Martin, a pessimistic scholar, does not believe in fate and questions those who do. He always sees the worst in life and doesn’t understand how those happenings could be the best outcome of what has to happen. “‘You see,’ said Candide to Martin, ‘that crime is sometimes punished; that rogue of a Dutch captain met the fate that he deserved.’ ‘Yes,’ said Martin; ‘but did the passengers who were on board his ship have to perish too?'” (Voltaire, 101). Martin believes that certain negatives in life can be prevented if people were to be the best people they can be and live a good life, use their free will to do what will be best for them and everyone else in the world. He thinks people have always been “bad” and that they aren’t going to change any time soon, “‘Do you believe,’ said Martin, ‘that hawks have always eaten pigeons when they’ve found them?’ ‘Yes, without a doubt,” said Candide. ‘Well,’ said Martin, ‘if hawks have always had the same character, why would you imagine human beings have changed theirs?'” (Voltaire, 103). Martin is convinced that things go wrong in the world because of people’s reactions and their doings, not because fate has determined that that is what is supposed to be.
The old lady was another character in Voltaire’s novel, she was Cunegonde’s servant who experiences many hardships in life but doesn’t allow them to make her bitter and resentful. Even though she has suffered through many events in her life, she still believes in fate, and that everything that happens, happens for a certain reason, although the reason may be unknown at the time and for awhile afterwards as well. It is not easy to face many problems and still believe that everything that happens is supposed to happen but the old lady has enough strength to do so. To prove that she believes in fate, “[…] it rests completely with you to become the wife of the greatest lord in South America.” (Voltaire, 57). She believed that Cunegonde was going to marry a lord in South America, she thought this because of fate, not because she thought Cunegonde was going to go out and pursue this gentleman. She had the confidence to believe that if something were supposed to happen, it would.
In the end of the story, Voltaire shows us how in all actuality, you govern your own lives through free will. “‘That’s well said,’ replied Candide, ‘but we must cultivate our garden.'” (Voltaire, 167). The conclusion that is finally made is that you need to work for what you want, things don’t just happen, instead you have to earn them and do something to deserve what you get. People are also happier when they know that they have control of their lives and knowing that what they do actually matters and will affect the outcome, makes people want to live happier and more beneficial lives. Voltaire comes to the conclusion that people determine their own outcomes and that they must “cultivate their garden” so that it will grow and be prosperous, much like ones life, you must feed and nurture your life in order for it to become meaningful and useful.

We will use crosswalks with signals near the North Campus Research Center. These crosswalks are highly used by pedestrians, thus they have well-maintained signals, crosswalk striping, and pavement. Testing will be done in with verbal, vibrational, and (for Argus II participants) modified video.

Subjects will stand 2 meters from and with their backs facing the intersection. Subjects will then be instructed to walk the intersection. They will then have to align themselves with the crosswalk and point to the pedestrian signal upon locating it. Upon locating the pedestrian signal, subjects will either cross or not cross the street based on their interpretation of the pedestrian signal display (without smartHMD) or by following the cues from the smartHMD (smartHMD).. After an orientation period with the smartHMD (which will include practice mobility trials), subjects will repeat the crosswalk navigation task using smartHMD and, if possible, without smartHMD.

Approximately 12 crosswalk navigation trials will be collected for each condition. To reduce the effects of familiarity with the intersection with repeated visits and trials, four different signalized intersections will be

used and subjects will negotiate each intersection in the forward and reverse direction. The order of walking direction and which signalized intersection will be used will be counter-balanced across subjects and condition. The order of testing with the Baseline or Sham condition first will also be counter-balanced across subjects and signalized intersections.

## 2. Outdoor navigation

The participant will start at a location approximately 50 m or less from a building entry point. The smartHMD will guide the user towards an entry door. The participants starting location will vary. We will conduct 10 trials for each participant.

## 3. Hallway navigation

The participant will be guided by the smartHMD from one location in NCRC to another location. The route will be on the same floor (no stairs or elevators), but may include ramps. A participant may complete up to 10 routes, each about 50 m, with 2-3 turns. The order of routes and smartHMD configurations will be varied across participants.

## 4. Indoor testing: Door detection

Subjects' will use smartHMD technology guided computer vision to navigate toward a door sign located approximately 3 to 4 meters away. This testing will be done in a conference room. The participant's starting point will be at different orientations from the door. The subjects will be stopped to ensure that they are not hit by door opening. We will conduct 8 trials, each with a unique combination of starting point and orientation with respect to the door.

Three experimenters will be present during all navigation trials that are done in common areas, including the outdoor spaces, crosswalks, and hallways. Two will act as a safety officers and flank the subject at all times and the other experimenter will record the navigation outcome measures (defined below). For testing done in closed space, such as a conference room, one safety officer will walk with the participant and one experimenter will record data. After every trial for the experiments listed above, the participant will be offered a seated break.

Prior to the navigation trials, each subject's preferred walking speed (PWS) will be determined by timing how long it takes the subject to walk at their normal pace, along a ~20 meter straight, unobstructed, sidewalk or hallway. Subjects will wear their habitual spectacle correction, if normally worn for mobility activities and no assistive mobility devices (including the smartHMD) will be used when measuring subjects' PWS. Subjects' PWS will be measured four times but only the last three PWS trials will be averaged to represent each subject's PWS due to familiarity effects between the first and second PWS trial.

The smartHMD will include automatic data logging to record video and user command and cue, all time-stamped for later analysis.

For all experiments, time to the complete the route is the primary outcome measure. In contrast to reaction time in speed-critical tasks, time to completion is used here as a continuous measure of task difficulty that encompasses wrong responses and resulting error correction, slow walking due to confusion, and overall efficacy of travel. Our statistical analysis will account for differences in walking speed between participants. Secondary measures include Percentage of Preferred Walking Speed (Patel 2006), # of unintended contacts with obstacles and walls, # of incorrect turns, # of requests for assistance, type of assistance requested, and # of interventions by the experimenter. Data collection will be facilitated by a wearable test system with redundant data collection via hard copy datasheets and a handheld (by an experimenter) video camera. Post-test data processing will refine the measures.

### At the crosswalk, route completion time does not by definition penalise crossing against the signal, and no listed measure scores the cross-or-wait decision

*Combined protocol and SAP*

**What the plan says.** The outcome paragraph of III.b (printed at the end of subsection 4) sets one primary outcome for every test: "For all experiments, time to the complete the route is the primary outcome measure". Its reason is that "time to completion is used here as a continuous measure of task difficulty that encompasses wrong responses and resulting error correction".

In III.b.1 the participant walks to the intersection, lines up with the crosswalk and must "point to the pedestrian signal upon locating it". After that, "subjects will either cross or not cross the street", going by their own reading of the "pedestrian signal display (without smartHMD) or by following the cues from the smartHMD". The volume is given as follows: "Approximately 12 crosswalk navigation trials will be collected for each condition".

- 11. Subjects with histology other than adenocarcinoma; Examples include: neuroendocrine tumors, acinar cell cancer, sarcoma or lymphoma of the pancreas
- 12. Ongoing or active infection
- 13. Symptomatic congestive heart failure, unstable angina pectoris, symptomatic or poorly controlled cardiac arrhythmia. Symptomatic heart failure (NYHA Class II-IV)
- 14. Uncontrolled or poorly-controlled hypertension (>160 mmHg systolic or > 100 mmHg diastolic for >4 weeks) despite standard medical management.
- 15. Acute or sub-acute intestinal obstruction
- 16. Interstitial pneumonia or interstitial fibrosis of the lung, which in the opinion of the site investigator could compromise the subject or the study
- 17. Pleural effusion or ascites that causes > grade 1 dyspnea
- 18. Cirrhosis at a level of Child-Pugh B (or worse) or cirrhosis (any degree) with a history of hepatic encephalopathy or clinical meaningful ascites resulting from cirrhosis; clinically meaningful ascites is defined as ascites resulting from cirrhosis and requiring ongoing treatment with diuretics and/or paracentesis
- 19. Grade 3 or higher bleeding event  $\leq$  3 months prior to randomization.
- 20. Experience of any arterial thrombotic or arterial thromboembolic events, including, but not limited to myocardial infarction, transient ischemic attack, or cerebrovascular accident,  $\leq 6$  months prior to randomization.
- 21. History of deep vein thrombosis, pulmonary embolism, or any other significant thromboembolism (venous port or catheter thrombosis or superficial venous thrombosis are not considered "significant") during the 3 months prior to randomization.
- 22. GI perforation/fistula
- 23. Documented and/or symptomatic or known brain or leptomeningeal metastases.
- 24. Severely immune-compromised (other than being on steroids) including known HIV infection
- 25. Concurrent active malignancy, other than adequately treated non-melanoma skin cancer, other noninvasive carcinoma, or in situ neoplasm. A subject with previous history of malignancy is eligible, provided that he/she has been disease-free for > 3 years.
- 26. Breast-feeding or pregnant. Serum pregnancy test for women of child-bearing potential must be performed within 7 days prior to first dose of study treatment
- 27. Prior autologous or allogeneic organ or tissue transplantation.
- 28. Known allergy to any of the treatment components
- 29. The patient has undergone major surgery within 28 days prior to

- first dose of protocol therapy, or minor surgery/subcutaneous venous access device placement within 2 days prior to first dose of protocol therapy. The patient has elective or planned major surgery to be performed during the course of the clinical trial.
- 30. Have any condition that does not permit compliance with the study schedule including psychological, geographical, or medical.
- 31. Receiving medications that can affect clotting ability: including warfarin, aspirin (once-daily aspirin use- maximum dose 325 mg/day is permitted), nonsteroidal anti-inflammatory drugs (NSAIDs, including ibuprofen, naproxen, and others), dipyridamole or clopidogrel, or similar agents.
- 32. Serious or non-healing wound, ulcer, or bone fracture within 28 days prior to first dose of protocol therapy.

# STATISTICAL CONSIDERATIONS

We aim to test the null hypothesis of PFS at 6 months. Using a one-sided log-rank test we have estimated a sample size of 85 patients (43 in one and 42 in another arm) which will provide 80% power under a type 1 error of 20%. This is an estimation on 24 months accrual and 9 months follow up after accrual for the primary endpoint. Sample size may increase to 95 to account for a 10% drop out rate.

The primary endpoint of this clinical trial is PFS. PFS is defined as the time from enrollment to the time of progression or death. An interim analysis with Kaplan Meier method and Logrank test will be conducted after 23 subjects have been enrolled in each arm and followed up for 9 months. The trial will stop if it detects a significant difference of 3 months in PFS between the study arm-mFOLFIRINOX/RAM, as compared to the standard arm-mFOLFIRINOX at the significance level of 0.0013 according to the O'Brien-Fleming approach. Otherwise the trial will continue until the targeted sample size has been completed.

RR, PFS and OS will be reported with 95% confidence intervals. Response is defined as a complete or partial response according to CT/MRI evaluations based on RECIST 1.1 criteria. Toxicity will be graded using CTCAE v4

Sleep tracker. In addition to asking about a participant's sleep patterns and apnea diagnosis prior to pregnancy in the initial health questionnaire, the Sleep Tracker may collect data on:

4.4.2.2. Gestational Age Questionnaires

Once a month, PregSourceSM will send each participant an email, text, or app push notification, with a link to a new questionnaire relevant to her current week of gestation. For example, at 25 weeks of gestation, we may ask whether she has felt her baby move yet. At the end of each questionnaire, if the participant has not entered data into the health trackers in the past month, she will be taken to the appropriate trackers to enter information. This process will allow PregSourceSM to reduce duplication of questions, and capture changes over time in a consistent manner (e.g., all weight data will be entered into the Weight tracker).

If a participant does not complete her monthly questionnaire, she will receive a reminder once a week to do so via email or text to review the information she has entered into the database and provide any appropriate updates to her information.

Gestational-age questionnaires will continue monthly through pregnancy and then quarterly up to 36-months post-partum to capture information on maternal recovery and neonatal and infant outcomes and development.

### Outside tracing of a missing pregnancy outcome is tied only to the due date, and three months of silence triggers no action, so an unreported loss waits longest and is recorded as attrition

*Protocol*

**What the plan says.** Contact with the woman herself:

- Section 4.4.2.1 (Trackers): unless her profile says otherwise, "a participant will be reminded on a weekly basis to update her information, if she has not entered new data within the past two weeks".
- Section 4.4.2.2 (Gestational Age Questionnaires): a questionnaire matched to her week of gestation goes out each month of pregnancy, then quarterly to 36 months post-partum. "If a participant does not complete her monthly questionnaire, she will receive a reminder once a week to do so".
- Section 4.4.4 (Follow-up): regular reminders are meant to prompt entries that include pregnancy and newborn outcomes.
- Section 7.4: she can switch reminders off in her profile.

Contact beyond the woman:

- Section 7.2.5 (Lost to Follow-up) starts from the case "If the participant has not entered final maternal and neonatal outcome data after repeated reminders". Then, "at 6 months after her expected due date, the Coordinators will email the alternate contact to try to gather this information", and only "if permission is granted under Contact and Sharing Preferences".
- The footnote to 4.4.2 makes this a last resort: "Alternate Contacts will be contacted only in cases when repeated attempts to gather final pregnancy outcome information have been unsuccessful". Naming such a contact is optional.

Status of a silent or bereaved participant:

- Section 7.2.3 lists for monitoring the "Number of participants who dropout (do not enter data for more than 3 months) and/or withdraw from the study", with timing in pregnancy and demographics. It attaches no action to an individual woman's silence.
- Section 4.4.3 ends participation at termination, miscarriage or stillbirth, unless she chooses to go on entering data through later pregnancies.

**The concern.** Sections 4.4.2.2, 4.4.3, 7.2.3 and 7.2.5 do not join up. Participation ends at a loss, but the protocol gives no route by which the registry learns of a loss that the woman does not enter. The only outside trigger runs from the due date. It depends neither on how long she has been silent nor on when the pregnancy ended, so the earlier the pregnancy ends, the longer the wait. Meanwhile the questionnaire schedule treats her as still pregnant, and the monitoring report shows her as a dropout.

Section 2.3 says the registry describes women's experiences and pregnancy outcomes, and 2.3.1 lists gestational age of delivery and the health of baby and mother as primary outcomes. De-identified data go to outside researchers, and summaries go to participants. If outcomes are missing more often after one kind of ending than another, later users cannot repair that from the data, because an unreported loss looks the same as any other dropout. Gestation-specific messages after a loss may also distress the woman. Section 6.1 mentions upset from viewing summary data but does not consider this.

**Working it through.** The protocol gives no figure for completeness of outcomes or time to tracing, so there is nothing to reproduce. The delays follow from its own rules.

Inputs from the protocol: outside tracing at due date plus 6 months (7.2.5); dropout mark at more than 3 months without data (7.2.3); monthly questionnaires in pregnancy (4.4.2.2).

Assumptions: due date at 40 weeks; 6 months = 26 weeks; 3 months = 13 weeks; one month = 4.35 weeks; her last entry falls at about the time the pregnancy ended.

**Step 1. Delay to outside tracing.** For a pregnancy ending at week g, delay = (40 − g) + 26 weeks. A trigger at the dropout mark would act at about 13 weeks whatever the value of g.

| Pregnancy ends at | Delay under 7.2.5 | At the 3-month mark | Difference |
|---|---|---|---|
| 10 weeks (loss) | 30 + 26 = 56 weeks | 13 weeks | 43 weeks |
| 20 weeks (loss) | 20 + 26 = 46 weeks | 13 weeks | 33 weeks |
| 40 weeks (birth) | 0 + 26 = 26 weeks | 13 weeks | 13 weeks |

Throughout Voltaire’s novel Candide, there are two reoccurring themes, both fate and free will. There are some characters such as Pangloss who believe in one idea and there are others such as Candide who changes his ideas throughout the novel, depending on the situation he’s in. Voltaire, by the end of the story, comes to the conclusion that people have free will and must shape their own future based on their actions in the present. This story really makes the reader think about how they view their own life and whether they think it is predetermined and leave everything up to fate, or if they have control over their life and use free will to their own advantage to make their future what they want it to be.
Volatire. Candide A Dual Language Book. New York: Dover Publications, Inc., 1993.